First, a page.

What Happens in Those Writing Support Appointments Anyway?

The paper you’re reading has lost you: the commas are out of control, the word choices are weird, and that last paragraph doesn’t seem to have a point. It can be hard to know if lack of time was the culprit or if the student has not yet mastered the writing skills needed to express their ideas at the graduate level. Either way, a referral to online writing support is something you may have already done after struggling through a confusing piece of writing. Sometimes the paper comes back greatly improved; other times you may have wondered what exactly was discussed in that appointment.

Students contact us for a variety of reasons. Often it is because an instructor has suggested or required it, but some students are aware their writing skills aren’t that strong and their papers would benefit from some feedback. Even very capable writers can learn from having an objective reader check for clarity, so writing support doesn’t have to be remedial.

Once a student does reach out to us, what happens?

We set up an online web conferencing appointment and ask them to send their assignment description, draft, and specific areas of concern ahead of time. We read the draft, note suggestions, and then meet with the student to have conversation about their paper. By replacing the previous method of providing written feedback and sending the paper back, these conversations have allowed deeper explanations and hands-on practice of revision (making major improvements, especially focusing/ developing ideas) and editing (fixing mechanics).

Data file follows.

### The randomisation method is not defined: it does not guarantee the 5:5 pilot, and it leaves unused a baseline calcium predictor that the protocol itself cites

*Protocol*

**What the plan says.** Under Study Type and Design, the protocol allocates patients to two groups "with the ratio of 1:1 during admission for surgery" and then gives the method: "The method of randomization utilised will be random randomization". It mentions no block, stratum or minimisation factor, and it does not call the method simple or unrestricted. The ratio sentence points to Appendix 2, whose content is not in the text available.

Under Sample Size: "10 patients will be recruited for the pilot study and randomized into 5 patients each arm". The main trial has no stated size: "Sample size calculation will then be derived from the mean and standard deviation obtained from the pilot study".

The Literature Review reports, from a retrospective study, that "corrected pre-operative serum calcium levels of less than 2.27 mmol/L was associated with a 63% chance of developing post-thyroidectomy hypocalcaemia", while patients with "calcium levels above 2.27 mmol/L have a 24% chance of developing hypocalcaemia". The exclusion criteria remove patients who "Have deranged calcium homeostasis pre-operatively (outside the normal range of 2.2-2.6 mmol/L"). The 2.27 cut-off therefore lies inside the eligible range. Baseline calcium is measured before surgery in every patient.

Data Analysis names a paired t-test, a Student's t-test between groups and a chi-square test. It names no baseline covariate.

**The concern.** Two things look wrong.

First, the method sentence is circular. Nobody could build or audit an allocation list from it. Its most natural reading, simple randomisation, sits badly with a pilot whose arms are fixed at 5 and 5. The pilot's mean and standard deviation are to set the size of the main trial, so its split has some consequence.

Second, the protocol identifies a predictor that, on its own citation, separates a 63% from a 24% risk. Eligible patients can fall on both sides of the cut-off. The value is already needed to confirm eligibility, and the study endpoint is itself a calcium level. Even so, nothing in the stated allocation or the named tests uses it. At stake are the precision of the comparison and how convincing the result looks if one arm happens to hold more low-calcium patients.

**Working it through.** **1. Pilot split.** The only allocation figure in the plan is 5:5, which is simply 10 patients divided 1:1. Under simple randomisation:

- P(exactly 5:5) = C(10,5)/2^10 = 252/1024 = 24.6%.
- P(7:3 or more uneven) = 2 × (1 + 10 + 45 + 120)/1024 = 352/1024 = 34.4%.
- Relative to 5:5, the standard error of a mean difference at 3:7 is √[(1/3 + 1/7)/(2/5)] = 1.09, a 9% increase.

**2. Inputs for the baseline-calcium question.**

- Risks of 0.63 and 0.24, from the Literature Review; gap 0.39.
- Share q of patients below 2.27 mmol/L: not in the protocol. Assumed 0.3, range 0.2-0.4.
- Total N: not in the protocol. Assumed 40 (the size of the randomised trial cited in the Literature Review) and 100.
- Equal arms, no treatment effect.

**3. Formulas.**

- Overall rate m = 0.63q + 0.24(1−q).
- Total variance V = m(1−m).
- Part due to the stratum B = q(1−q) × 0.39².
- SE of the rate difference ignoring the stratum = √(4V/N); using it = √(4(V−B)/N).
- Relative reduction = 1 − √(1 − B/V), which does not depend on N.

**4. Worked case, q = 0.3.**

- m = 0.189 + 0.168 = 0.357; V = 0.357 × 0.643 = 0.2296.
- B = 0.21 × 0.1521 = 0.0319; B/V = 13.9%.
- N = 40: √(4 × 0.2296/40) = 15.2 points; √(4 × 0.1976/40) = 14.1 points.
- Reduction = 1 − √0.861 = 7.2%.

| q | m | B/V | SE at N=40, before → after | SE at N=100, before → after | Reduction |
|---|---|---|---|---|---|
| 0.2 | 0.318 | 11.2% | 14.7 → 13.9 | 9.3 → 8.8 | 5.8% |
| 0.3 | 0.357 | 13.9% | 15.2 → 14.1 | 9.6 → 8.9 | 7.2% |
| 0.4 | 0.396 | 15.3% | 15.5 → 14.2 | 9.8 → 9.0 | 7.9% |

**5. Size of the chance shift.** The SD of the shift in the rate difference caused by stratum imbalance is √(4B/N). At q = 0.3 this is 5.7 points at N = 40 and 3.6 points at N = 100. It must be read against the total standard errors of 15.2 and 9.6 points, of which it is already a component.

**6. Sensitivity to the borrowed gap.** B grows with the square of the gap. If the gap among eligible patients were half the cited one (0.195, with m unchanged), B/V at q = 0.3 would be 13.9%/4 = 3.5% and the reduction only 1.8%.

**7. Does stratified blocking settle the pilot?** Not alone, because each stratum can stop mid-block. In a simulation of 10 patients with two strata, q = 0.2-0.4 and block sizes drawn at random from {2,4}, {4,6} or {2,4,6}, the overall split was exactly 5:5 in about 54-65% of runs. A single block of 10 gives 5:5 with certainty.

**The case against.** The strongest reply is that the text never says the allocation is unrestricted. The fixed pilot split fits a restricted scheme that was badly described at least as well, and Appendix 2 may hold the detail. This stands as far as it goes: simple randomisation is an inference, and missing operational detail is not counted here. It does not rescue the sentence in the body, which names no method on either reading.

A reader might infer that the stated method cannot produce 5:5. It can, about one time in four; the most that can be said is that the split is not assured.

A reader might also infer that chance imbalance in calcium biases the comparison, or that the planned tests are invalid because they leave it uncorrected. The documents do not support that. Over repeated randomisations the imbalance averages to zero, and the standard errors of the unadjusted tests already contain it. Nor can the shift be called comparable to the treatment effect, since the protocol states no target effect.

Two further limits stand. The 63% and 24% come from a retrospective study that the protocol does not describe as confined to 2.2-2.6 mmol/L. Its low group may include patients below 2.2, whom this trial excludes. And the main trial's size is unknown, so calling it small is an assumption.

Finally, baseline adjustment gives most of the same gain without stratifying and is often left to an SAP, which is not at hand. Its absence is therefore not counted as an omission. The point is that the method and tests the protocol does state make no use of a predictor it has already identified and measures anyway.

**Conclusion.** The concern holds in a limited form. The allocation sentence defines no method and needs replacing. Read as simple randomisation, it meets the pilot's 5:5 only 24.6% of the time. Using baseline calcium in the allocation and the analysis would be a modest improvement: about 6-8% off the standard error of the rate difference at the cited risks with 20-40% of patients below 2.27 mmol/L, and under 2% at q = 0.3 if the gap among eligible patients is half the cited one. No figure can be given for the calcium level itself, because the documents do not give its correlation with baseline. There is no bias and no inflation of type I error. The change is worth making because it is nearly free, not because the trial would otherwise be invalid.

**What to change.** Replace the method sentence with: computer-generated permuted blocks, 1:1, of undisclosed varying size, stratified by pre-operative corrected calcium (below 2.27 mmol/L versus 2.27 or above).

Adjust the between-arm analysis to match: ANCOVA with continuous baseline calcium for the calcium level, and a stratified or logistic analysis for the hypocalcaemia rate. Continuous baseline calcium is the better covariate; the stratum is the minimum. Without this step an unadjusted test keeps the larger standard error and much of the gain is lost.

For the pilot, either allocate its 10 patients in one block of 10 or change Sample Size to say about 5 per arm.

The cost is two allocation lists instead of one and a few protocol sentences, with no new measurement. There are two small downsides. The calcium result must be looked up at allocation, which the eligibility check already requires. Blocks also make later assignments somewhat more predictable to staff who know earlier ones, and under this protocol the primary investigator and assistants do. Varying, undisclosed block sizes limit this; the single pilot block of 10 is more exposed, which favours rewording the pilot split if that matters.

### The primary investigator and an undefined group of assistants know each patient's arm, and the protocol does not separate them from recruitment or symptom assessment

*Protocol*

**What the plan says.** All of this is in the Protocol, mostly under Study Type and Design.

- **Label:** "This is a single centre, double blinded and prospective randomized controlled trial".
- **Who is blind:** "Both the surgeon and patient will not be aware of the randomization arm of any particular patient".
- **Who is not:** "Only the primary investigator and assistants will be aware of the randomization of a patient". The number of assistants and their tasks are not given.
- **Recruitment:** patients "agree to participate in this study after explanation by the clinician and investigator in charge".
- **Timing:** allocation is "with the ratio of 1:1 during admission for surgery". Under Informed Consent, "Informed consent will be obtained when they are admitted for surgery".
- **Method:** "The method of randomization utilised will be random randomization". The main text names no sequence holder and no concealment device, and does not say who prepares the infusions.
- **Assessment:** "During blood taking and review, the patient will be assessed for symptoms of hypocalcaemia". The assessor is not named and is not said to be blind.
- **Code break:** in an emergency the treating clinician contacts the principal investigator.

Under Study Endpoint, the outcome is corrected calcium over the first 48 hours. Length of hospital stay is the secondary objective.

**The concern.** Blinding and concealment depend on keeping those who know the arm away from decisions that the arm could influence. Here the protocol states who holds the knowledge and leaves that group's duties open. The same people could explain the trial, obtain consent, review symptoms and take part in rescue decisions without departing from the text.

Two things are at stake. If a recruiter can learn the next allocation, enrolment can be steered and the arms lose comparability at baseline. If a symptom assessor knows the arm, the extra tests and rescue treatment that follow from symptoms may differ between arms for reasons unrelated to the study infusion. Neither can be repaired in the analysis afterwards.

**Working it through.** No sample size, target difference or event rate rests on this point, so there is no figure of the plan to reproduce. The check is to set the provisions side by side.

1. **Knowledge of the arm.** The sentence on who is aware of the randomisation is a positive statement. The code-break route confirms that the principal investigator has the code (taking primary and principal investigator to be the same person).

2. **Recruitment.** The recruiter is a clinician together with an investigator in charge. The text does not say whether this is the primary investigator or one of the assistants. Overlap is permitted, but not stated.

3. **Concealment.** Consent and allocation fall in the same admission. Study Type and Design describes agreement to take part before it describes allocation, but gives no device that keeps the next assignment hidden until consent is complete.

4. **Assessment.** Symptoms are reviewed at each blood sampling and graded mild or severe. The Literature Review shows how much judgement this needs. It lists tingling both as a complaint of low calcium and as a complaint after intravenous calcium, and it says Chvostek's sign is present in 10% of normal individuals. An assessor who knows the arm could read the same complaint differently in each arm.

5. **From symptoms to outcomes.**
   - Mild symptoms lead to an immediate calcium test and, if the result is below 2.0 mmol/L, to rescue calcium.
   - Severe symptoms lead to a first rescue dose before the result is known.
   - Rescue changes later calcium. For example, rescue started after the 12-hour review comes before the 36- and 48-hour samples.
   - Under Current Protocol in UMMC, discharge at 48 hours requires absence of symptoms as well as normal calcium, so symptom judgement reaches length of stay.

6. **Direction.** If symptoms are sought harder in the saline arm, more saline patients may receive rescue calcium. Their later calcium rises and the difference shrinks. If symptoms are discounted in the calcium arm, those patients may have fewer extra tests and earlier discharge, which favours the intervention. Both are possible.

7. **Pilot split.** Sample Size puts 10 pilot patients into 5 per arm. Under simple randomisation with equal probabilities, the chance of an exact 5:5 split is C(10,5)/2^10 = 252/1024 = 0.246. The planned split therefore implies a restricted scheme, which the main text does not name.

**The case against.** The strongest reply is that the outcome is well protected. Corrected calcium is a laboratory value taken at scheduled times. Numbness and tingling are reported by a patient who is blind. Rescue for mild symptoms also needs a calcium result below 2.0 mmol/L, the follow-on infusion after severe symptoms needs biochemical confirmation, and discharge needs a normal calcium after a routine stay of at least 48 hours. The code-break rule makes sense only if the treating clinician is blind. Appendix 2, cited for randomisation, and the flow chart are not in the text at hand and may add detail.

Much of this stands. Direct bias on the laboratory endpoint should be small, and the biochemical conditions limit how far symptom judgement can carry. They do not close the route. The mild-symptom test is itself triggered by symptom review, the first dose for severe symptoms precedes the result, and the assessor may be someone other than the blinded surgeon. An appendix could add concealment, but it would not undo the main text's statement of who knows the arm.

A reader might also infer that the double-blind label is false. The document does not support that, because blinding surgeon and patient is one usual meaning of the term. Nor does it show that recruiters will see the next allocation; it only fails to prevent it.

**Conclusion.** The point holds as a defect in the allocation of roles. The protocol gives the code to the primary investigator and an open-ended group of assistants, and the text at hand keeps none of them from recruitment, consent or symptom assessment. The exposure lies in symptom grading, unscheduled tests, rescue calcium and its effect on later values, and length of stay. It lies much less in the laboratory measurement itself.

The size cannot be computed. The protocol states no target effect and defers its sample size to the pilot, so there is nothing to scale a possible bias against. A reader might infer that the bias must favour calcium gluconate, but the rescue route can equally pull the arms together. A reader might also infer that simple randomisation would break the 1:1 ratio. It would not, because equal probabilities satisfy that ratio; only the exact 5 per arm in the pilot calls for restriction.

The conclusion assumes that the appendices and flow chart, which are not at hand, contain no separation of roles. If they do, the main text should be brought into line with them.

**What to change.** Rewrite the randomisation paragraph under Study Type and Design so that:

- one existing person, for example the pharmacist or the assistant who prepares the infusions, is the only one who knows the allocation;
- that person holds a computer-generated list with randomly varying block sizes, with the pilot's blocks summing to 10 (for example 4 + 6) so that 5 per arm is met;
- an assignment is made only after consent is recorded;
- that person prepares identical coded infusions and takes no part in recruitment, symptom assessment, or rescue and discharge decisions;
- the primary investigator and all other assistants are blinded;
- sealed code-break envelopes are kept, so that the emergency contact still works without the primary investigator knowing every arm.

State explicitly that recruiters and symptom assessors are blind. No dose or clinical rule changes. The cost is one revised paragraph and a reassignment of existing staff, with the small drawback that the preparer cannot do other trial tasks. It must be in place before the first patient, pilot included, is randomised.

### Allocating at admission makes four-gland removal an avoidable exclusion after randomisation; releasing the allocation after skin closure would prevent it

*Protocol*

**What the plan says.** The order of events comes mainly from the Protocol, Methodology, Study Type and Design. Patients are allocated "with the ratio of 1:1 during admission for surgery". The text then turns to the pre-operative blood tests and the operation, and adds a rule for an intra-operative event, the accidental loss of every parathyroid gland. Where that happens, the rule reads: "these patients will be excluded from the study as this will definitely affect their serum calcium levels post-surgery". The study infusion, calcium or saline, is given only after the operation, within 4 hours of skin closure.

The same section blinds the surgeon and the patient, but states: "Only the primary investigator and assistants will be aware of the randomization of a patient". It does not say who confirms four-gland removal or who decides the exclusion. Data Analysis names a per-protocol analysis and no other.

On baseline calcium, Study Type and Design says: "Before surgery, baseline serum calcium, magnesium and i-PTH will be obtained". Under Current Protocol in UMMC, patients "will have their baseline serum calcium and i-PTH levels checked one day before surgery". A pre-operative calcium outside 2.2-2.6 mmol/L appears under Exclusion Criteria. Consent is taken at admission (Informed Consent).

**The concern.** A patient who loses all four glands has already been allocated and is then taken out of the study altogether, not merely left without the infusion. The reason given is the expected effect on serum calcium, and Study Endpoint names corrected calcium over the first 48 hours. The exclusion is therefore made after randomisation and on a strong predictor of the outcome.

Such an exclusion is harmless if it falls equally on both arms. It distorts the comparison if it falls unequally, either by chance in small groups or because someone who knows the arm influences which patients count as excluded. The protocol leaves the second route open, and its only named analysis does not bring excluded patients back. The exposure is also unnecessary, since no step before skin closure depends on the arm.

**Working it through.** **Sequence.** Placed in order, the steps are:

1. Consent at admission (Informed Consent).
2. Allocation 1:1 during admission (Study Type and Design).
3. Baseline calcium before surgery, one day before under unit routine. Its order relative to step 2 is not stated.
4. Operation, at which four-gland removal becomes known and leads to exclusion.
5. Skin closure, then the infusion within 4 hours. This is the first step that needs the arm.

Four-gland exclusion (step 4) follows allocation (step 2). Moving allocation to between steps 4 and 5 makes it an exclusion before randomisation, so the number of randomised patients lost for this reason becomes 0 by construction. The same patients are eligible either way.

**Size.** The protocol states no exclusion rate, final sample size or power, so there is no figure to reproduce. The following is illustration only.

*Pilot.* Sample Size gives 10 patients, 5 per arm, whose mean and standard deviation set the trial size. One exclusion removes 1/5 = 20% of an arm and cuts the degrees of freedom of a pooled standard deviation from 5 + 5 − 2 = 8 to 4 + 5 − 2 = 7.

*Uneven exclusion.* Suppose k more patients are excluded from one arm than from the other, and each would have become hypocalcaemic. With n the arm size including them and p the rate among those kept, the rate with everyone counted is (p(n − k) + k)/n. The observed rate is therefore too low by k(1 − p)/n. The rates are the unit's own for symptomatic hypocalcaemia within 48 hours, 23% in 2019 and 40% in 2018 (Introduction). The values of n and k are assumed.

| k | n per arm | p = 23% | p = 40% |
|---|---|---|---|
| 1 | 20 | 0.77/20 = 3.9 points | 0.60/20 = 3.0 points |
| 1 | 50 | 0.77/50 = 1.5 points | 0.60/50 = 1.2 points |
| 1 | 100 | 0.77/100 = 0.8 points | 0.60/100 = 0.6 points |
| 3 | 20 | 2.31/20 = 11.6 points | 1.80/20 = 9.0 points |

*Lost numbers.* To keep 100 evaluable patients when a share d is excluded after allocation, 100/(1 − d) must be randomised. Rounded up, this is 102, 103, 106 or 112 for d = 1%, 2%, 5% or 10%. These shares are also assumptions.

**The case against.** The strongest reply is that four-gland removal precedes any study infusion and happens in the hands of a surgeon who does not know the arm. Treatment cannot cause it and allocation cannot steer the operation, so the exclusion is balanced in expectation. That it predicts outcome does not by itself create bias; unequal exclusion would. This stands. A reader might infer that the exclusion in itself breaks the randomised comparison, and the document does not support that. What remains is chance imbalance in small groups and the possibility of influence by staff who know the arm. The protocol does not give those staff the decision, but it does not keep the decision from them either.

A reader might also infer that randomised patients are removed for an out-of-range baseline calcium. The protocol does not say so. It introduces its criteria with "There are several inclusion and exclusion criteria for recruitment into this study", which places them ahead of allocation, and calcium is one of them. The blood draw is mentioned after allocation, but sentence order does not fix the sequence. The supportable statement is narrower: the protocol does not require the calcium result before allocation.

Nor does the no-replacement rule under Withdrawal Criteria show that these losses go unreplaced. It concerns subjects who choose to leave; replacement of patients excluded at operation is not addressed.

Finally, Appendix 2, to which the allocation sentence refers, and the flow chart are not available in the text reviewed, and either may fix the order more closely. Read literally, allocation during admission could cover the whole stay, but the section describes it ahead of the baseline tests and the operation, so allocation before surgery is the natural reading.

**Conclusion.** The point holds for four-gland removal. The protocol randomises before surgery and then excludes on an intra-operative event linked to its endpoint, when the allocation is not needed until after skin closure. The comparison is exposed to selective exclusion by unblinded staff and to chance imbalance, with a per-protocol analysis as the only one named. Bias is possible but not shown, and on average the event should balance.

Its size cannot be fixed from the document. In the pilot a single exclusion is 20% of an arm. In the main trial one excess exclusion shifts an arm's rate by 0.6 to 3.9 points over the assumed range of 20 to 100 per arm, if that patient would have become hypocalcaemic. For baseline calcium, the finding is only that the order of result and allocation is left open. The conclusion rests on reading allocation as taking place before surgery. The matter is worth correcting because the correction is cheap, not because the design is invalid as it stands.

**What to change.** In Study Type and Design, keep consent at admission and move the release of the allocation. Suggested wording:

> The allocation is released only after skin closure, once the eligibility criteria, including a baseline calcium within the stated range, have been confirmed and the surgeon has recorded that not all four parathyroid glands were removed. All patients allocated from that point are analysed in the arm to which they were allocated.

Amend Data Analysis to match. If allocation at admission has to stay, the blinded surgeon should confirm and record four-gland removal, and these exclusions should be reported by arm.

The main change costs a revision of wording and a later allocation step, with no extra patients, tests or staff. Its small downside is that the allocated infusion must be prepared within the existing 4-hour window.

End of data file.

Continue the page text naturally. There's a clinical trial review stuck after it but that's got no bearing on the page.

Most students, and sometimes instructors too, want to focus on mechanics because those errors are the most easily identified and can be addressed with specific corrections. However, a better starting point for improving thinking and writing is working on answering several questions. Does the paper address the prompt? Does it have a thesis? Do paragraphs have topic sentences and supporting evidence? Are transitions used to show the idea relationships? Once these higher order of concerns are tackled, the grammar, formatting, and citation issues are next in line.

Writing tutors make it clear to students we are not proofreaders and editors.  Instead, we help them identify the sentence error patterns in the first part of the paper: this is a comma splice, and here are a few ways to fix it; these word choices could be more academic; this type of citation needs a signal phrase for better source integration. After practicing a few corrections with them, we ask students to apply what they’ve learned to the rest of the draft on their own.

Usually they do; sometimes they may not. Most, however, are pleasantly surprised at how helpful it is to talk through the basics of writing a good paper and better understand the difference between revising and editing. They are learning the vocabulary needed to discuss good writing and how to use the writing process more effectively. Hopefully, on your end as an instructor, you see are seeing the positive results as well!

Lori Rand is an Online Writing Specialist for the Student Academic Success Center.


Think pen and paper are obsolete? Think again.


In distance education, many students type lecture notes on their computers, rather than writing on paper. After all, students use laptops to watch lectures, answer assessment questions, and participate in class discussions. It’s only natural to use the same device for taking notes, too, right?

Not so fast.